I've never read anything by Sanderson before, despite hearing his name quite often.  I've been meaning to read his conclusion to Robert Jordan's Wheel of Time series (the rest of which I read years ago), but haven't managed to get around to it yet. I'm looking forward to enjoying the first book of this new series, which I have heard many good things about!

Here is the schedule:

Prelude to Chapter 6 (96 pages), Jan. 1 Dab of Darkness
Chapter 7 – Chapter 13 (91 pages), Jan. 8 Over the Effing Rainbow
Chapter 14 – Chapter 19 (106 pages), Jan. 15 Lynn’s Book Blog
Chapter 20 – Chapter 27 (96 pages), Jan. 22 Lunar Rainbows
Chapter 28 – Chapter 32 (93 pages), Jan. 29 Tethyan Books
Chapter 33 – Chapter 42 (102 pages), Feb. 5 There Were Books Involved
Chapter 43 – Chapter 50  (90 pages), Feb. 12 Coffee, Cookies, & Chili Peppers
Chapter 51 – Chapter 57 (109 pages), Feb. 19 Caffeinatedlife.net
Chapter 58 – Chapter 65 (91 pages), Feb. 26 Musings on Fantasia
Chapter 66 – END (98 pages), March 5 On Starships & Dragonwings

Saturday, December 21, 2013

Review: A Canticle for Leibowitz by Walter M. Miller Jr.

A Canticle for Leibowitz by Walter M. Miller, Jr.
Published: Lippincott (1959), Easton Press (1994), Gollancz(2013)
Awards Won: Hugo Award

The Book:

“The Flame Deluge has wrecked the world, and the following anti-knowledge cultural backlash has eliminated most of what remained of the previous civilization.  However, out in the desert, in the Monastery of the Blessed Leibowitz, monks are patiently spending their lives to preserve the knowledge of the earlier age, regardless of how little they understand it.

In a story spanning many years, A Canticle for Leibowitz follows the events surrounding the Albertian Order of Leibowitz—through the dark ages that follow nuclear war, through the re-awakening of scientific thought, and through the rest of the destructive cycle of human civilization.” ~Allie

A Canticle for Leibowitz is the only novel Walter M. Miller, Jr. published in his lifetime, though a sequel (Saint Leibowitz and the Wild Horse Woman) was completed and published posthumously. 

My Thoughts:

Like a few of the early Hugo winners I’ve been reading lately, A Canticle for Leibowitz, was originally published as three shorter works and then reconstructed into a novel. In this case, the three stories were the stories of three separate eras of post-nuclear-disaster Earth: a dark age, a scientific renaissance, and a new nuclear age.  Each section is a complete story, but the sections are connected by their themes and common history.  I haven’t read the stories in their original short forms, but I have read that they were extensively reworked to make a stronger whole.  I feel that the final product is a really impressive work of long fiction, and that the three stories fit together well in service of a larger, more complex story.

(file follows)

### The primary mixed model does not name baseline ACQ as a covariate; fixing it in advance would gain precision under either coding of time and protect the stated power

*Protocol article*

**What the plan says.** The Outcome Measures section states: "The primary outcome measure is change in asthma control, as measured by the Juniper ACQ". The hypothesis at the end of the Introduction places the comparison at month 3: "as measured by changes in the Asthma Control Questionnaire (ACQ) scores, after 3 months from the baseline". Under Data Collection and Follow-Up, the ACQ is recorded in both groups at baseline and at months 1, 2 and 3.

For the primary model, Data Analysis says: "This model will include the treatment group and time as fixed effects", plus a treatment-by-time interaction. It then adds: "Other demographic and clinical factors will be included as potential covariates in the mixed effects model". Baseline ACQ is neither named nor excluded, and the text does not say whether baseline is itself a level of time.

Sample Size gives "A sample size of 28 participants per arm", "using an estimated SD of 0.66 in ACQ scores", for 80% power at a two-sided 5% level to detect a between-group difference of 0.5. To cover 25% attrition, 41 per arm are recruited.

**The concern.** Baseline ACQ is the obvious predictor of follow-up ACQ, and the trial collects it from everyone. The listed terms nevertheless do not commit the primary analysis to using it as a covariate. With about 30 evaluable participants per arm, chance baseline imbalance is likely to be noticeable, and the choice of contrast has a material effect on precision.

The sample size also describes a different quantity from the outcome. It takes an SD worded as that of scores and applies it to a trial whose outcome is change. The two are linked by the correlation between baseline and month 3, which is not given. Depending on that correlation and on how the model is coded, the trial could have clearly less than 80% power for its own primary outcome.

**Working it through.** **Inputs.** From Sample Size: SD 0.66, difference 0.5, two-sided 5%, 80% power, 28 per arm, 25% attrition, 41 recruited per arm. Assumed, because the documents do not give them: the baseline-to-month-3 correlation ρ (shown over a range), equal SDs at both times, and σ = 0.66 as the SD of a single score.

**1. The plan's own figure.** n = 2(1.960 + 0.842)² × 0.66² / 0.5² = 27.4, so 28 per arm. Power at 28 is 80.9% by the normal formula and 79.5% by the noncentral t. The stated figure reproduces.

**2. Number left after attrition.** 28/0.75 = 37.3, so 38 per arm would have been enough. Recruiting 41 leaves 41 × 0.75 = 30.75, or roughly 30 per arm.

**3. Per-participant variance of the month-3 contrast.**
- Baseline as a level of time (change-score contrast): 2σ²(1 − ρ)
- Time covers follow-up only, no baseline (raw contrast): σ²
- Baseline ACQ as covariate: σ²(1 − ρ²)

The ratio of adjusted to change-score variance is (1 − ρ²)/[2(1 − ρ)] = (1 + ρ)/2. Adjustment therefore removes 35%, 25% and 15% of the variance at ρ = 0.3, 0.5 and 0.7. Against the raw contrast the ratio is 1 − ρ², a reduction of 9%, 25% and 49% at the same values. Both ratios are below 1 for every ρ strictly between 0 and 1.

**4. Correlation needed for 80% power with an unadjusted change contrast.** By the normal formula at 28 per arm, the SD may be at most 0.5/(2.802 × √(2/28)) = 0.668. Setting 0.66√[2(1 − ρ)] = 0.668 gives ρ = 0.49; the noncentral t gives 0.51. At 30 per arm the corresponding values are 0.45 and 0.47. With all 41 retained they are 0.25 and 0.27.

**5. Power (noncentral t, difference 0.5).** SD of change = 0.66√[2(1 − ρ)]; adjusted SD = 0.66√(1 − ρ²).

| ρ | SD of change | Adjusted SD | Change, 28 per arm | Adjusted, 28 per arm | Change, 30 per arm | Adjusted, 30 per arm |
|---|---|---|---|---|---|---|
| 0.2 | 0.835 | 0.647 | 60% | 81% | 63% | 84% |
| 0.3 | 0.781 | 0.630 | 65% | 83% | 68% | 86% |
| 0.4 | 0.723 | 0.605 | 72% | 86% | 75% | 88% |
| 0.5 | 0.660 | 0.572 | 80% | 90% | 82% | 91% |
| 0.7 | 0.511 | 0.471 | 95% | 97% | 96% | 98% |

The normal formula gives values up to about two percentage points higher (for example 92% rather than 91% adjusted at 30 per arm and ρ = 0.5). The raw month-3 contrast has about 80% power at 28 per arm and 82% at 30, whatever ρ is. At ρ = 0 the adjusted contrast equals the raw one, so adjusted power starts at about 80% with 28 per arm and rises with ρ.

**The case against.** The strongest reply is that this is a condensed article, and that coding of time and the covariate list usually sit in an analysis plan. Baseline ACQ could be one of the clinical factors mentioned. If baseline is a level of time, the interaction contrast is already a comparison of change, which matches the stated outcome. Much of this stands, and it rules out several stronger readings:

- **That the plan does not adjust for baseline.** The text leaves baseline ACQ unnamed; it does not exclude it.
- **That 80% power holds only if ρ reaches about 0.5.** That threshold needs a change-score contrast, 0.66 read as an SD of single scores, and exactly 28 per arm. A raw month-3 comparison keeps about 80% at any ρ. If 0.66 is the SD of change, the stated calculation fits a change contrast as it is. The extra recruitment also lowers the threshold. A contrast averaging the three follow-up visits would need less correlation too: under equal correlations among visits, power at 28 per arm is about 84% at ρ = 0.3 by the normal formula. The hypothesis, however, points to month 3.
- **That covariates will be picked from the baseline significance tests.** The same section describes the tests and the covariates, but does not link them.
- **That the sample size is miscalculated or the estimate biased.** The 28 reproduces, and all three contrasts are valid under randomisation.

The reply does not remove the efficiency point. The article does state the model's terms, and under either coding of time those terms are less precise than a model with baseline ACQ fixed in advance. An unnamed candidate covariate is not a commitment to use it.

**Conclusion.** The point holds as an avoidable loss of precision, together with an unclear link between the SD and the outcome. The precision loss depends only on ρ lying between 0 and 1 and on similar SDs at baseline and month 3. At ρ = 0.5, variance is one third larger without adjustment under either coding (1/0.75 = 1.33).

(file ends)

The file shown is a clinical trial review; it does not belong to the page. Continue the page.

Each of the three stories that comprised the novel took place in a different era and concerned a different cast of characters.  I think that the novel was pretty successful in relating the society of each era, and the cast of characters that reflected the values of that society. The monastery is one constant throughout the centuries, as is an apparently immortal Jewish character, Benjamin, a reference to a myth that might be offensive to some readers.  However, I enjoyed following the stories of Benjamin and the various casts, which included abbots, monks, scientists and others.  Many of the characters were engaging as individuals, and they were often also interesting in terms of the points the author was using their existence, thoughts, and actions to make.